Has MASSMoCA been the answer to a struggling city’s prayers for renewal?  No, but it was never meant to be.  What it will provide is something more intangible, long term, and will never recreate Christmas on Main Street.  Nor should it.

Those are our memories. MASS MoCA and the new populaces it attracts will have to create their own.

The Power of Quiet Leaders

17 08 2012

If you’ve ever heard the words Ted and Talk in the same sentence, you probably know who Susan Cain is. Her February 2012 Ted Talk on “The Power of Introverts,” is one of Ted’s most frequently viewed talks and her book Quiet is cropping up on a number of national best sellers lists.

Cain is a voice for those who don’t speak loudly and she speaks eloquently about the value of introverts in a culture of extroverts. According to Cain and the research she cites, introverts make up at least 30% of our population, and they have something valuable to offer society if only we would shut up long enough to listen.

The subject of introverts is seldom raised in the arts world. We are a profession of performers, actors, storytellers, entertainers, and larger than life personalities. And I’m not even talking about the artists.

With more responsibility for fundraising and marketing on their shoulders, directors of arts organizations are increasingly expected to be high energy, gregarious individuals. A recent review of job postings for executive positions in various arts organizations used the following to indicate qualities a candidate must possess: “outgoing,” “engaging,” “active in the community,” and my favorite, “an enjoyment of public speaking.”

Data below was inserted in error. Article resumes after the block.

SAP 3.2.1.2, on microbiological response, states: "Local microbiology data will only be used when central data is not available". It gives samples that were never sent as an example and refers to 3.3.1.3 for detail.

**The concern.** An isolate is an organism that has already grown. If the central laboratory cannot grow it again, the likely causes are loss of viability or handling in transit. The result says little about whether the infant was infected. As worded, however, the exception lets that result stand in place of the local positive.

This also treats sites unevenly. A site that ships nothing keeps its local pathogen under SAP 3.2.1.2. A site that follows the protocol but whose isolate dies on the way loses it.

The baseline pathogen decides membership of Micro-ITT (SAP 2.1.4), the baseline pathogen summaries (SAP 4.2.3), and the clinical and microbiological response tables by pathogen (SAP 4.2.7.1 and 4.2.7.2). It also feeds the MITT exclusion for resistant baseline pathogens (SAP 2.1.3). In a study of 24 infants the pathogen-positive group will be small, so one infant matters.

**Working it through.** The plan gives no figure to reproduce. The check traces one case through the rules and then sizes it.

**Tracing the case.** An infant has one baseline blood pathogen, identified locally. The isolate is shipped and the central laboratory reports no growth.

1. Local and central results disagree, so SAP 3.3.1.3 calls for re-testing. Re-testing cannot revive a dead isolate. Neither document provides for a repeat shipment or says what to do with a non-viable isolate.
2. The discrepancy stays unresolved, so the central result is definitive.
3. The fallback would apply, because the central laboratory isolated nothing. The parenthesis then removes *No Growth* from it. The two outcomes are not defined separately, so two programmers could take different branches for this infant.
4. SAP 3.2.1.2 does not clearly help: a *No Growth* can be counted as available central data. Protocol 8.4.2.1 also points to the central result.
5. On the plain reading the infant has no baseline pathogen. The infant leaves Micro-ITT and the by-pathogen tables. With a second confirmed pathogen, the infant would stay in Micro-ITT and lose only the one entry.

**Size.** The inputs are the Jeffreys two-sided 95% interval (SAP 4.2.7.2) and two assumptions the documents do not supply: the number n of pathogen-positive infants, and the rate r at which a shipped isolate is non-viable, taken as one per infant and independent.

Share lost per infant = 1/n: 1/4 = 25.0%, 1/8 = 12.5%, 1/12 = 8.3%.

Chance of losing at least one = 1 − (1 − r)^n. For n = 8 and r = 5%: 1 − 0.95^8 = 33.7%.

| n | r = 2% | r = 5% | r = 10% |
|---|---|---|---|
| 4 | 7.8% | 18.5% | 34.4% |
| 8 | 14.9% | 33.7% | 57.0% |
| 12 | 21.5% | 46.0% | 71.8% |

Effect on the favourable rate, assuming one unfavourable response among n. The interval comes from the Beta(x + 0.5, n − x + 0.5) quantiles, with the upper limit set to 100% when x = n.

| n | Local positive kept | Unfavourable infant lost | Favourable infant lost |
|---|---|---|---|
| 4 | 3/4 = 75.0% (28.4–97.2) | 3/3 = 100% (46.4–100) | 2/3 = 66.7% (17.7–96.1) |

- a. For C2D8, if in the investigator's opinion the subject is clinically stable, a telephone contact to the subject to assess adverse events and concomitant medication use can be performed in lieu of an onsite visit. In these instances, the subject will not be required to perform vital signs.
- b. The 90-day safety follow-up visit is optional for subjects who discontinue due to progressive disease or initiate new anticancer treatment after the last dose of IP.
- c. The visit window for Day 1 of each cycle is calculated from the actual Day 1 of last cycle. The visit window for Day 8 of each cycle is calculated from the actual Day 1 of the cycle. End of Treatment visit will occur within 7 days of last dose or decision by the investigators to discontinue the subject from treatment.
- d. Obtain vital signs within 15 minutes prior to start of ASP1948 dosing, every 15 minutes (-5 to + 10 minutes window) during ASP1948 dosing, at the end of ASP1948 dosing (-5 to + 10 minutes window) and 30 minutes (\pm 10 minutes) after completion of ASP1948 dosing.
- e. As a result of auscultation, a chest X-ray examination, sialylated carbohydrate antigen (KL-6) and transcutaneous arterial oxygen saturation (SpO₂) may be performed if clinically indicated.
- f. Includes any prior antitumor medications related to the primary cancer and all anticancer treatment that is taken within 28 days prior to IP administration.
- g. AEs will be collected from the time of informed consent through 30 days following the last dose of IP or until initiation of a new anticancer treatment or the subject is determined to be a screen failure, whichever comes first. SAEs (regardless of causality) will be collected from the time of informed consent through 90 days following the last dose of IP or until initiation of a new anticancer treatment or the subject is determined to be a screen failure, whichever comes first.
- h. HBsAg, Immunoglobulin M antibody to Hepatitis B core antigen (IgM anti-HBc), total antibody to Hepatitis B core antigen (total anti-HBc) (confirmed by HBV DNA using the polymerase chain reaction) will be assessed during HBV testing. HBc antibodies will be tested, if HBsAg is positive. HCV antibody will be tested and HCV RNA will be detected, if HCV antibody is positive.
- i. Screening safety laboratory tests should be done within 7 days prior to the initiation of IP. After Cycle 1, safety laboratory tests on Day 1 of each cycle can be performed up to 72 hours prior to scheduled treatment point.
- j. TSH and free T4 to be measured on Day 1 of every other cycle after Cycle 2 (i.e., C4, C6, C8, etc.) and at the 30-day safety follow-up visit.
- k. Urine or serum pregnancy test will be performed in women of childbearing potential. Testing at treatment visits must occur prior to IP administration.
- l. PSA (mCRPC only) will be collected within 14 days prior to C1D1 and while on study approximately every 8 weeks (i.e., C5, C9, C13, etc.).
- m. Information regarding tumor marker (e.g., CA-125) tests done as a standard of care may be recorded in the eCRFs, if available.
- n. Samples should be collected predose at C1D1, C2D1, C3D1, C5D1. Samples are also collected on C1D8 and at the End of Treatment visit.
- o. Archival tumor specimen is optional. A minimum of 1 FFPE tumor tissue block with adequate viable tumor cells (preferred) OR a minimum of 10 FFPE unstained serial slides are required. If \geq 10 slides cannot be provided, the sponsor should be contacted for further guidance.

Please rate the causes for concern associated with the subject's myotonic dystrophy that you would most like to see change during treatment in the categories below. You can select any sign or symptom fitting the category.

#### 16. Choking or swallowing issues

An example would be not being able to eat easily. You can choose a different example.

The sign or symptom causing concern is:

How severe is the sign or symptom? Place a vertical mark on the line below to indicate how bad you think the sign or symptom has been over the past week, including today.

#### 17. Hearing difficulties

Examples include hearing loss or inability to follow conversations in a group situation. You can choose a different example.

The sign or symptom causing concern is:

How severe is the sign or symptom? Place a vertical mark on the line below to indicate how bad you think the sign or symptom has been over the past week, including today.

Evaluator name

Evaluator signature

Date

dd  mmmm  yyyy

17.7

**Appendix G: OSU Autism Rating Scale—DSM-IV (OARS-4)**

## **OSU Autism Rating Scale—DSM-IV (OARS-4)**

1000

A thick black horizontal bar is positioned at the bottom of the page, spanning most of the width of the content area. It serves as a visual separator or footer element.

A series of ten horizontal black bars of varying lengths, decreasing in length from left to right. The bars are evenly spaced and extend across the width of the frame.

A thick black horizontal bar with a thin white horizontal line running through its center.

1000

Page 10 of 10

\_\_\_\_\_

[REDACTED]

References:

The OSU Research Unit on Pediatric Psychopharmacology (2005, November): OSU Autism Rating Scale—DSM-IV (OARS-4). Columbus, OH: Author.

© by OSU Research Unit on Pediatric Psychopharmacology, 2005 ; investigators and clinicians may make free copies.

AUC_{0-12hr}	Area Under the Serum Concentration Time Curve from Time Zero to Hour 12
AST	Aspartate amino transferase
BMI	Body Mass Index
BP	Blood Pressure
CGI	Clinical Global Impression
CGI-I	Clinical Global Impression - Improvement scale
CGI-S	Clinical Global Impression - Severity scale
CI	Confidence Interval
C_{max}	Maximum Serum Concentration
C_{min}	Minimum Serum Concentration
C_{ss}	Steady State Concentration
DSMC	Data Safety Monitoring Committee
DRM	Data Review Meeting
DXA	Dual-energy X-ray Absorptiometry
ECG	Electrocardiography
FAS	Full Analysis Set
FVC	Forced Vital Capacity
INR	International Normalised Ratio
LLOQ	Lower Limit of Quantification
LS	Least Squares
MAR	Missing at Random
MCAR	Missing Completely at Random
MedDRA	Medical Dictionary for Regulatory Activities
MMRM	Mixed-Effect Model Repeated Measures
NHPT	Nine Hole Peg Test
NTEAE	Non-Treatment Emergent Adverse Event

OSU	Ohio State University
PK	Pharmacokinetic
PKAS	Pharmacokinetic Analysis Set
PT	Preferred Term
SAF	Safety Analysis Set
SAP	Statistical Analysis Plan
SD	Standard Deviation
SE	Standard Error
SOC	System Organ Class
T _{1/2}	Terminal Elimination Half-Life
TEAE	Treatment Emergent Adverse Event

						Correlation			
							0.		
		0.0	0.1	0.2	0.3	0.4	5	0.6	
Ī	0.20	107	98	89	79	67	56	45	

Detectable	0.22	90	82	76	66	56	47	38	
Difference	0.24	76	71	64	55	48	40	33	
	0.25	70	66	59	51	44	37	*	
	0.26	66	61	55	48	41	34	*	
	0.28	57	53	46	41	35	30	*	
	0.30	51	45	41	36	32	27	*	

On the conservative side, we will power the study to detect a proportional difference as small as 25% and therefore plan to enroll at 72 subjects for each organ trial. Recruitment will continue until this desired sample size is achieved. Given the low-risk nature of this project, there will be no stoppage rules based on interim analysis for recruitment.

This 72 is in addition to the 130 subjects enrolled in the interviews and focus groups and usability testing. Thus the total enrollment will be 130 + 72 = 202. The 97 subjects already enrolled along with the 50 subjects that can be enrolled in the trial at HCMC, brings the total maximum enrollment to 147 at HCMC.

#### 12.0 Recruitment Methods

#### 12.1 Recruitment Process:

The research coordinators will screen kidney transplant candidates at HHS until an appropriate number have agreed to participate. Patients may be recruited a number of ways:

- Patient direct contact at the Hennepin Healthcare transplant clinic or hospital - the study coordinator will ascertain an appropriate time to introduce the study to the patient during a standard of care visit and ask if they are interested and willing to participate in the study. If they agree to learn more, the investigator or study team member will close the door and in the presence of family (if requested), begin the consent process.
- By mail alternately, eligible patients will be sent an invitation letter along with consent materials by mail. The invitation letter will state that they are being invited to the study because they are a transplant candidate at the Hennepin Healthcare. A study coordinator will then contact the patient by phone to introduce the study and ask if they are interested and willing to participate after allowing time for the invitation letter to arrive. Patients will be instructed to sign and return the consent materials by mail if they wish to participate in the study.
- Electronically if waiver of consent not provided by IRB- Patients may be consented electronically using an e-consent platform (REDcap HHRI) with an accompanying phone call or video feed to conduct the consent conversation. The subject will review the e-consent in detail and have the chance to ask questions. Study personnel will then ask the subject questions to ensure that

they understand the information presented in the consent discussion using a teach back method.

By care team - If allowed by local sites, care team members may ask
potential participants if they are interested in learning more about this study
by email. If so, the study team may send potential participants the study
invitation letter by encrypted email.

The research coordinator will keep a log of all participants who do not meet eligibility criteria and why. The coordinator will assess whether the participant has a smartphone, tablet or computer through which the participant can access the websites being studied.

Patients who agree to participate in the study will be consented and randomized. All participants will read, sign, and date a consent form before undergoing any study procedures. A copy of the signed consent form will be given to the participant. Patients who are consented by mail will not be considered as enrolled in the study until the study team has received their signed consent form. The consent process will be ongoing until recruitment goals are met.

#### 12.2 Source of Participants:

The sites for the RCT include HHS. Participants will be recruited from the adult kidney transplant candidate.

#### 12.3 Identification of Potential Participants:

I’ve had the opportunity to sit on hiring committees interviewing for executive positions, and, no doubt about it, the interview is where the extrovert really gets to shine. While personality is not usually what got her in the door, once she’s made it to the interview the candidate who can think on her feet – or talk out of her hat – is often the one who sails to the top of the short list.

But leadership qualities, as Cain persuasively points out, can be found among the quieter set.  Just as surely as we benefit from arts leaders who weave a great story and charm our donors and patrons, we also need another set of skills to make our institutions strong. We need leaders with qualities such as discernment, patience, and the all important skill of listening. And we desperately need leaders who can process information thoughtfully and propose ideas that have benefitted from our retreating to a quiet space to think creatively.

Take notice of the quiet leaders in your field. They may not want all that attention, but sometimes they demand it.